Switching Goals

Movie review by
Barbara Shulgas..., Common Sense Media
Switching Goals Movie Poster Image
Twins and their dad try to cheat but learn fair play.
  • NR
  • 1999
  • 85 minutes

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A lot or a little?

The parents' guide to what's in this movie.

Educational Value

Meant to entertain rather than educate.

Positive Messages

Although at first the twins and their coach-dad scheme to switch teams without telling the league (giving one team an unfair advantage), eventually they come clean. The more athletic sister helps the less skilled one improve. The dad comes to see that he can be a better dad if he's a little less competitive.   

Positive Role Models & Representations

The twins know that their plot to deceive the coaches and league is wrong, which is why they keep it secret from their highly ethical mother. Once they're exposed, they do their best to play well anyway. Sam supports Emma, even when they play against each other in the finals.

Violence & Scariness
Sexy Stuff

Tween crush.

Language
Consumerism

Part of the Olsen twins series.

Drinking, Drugs & Smoking

What parents need to know

Parents need to know that Switching Goals is the aptly named 1999 Olsen twin TV movie about middle school soccer leagues and the damage a winning-at-all-cost philosophy can cause. The twins scheme to switch teams to match their differing skill levels, and they hide their plans from their highly ethical mother. Ultimately the girls and their dad learn there’s more to soccer than winning. There's a subplot involving a tween crush.

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What's the story?

Middle school soccer goes coed, and conflicts arise as the all-boys teams accept girls. Making the transition are Sam (Mary-Kate Olsen), the family athlete, who ends up on the Buzzards, a laid-back soccer team, and Emma (Ashley Olsen), the artsier type who must join her dad’s hard-driving, trophy-winning crew, the Hurricanes. Emma and Sam scheme to switch teams for a better personality fit. Their dad agrees to the subterfuge, but when Mom figures it out she demands a public admission and a switch back to their original teams. Mom then promptly becomes head coach of the Buzzards and brings the team, and Sam, to the finals, where they meet Dad’s squad, featuring an improved Emma. In one subplot, socially adept Emma coaches shy Sam in how to talk to the boy she likes.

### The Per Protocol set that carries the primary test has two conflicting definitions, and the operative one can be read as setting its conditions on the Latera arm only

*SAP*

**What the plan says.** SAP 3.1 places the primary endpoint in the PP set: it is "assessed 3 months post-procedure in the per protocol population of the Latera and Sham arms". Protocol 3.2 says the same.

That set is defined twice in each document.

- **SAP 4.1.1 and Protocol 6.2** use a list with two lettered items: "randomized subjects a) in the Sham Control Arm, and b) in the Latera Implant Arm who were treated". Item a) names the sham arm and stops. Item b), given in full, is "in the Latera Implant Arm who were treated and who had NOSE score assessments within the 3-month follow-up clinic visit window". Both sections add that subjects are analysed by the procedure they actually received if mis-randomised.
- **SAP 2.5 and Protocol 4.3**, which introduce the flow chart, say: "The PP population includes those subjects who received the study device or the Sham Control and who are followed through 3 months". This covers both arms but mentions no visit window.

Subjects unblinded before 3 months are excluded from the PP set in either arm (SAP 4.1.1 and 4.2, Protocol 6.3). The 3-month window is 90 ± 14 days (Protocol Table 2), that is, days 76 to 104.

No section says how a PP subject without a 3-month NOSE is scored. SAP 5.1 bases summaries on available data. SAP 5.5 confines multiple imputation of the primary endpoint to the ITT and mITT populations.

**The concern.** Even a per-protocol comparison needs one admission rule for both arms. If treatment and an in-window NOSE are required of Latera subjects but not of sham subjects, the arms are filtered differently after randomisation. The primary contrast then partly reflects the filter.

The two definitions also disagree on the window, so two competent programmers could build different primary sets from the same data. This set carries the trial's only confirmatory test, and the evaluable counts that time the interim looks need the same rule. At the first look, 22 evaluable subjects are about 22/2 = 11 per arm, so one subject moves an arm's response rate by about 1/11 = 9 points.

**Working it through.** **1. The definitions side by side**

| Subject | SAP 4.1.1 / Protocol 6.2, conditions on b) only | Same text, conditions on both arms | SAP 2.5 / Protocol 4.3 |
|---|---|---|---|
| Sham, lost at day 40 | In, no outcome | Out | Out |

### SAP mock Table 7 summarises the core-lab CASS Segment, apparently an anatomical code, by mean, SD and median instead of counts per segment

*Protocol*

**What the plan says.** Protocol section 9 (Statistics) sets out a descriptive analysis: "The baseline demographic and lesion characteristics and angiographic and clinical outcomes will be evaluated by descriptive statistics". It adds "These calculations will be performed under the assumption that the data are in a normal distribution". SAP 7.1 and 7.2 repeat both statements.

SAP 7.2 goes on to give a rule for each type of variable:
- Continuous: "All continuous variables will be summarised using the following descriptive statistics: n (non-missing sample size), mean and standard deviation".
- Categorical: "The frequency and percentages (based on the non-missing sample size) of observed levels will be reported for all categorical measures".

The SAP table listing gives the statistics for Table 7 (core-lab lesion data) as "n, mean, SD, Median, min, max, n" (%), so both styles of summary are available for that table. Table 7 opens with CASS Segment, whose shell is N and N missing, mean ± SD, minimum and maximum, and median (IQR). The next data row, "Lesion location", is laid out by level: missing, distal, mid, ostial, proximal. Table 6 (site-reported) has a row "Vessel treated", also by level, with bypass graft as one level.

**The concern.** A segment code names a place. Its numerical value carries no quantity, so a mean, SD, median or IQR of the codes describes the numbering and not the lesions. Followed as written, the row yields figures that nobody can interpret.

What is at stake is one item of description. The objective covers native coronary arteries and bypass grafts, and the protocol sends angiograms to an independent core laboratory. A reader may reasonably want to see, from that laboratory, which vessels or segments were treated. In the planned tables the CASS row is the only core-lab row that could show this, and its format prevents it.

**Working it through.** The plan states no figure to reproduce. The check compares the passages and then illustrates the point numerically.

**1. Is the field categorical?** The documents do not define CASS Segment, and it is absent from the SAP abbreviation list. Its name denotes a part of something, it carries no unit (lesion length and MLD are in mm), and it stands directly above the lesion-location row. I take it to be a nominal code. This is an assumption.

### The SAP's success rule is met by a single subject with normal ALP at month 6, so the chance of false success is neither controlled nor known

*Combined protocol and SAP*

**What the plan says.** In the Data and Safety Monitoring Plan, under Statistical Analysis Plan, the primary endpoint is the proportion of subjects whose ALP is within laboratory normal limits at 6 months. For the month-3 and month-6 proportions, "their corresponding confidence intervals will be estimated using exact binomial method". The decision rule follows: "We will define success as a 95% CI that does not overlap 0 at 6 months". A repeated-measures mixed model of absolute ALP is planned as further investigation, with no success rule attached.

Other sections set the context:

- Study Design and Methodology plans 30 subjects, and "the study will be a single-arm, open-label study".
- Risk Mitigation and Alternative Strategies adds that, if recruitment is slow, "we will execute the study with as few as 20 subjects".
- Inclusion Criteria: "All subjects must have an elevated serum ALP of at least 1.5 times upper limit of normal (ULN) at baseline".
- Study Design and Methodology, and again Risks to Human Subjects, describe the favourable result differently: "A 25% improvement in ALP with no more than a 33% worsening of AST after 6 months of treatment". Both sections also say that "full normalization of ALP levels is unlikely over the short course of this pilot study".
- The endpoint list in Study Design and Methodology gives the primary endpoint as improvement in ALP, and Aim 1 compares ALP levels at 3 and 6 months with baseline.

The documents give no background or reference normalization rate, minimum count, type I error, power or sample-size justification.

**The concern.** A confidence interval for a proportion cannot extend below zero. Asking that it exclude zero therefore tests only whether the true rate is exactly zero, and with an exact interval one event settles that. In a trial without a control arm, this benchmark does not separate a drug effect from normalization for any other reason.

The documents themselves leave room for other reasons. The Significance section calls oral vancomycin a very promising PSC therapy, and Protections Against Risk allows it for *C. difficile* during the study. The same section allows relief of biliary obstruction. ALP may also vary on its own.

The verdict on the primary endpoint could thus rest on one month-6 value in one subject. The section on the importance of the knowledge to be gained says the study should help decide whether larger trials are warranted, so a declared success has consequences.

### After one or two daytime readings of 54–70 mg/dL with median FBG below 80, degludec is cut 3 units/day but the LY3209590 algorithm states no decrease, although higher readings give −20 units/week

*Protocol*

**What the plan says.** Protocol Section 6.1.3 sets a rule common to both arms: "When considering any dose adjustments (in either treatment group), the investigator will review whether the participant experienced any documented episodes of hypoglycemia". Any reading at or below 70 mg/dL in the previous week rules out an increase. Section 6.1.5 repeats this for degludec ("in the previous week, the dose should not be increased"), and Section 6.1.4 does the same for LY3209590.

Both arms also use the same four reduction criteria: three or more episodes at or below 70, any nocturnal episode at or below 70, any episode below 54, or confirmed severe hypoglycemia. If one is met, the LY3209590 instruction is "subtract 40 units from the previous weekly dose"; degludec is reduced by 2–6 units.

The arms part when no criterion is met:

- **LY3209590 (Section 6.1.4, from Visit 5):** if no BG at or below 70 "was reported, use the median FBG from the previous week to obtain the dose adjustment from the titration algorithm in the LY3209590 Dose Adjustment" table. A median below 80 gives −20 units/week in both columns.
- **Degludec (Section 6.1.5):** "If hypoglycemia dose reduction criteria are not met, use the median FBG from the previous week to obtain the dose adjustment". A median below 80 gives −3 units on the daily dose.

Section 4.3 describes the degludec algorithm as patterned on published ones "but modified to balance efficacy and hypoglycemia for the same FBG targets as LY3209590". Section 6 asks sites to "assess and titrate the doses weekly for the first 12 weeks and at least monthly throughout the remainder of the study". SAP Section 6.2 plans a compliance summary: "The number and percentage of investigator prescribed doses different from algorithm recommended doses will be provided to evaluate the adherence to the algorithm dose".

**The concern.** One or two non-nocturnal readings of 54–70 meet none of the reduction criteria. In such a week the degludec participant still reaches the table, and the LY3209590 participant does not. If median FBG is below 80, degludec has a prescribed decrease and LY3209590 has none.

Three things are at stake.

Is it any good?

It would be a stretch to label this a high-quality movie, but it may be one of the Olsen twins’ more interesting ones in that the parents are drawn with some complexity. The dad makes the kind of ethical mistakes that are usually reserved for the young twins in their other movies, the sort from which they always regroup and learn. In this case, the father is forced to see value in nurturing his less athletically talented daughter at the expense of presiding over another trophy-winning season. The twins, as always, are supportive of each other, even in competition. Nontraditional role models also are promoted when the twins’ mom becomes head coach of the formerly all-boys' soccer team, now accepting girls for the first time. Young kids and Olsen twin fans will probably enjoy this movie despite the bland, predictable script and uninspired performances. 

Talk to your kids about ...

  • Families can talk about whether winning by cheating is really winning.

  • Are you good at one thing -- maybe sports -- but not as good at other things, such as making friends? Do you think everyone can improve their skills if they try?

  • What can you learn from playing on a team?

Movie details

For kids who love sports

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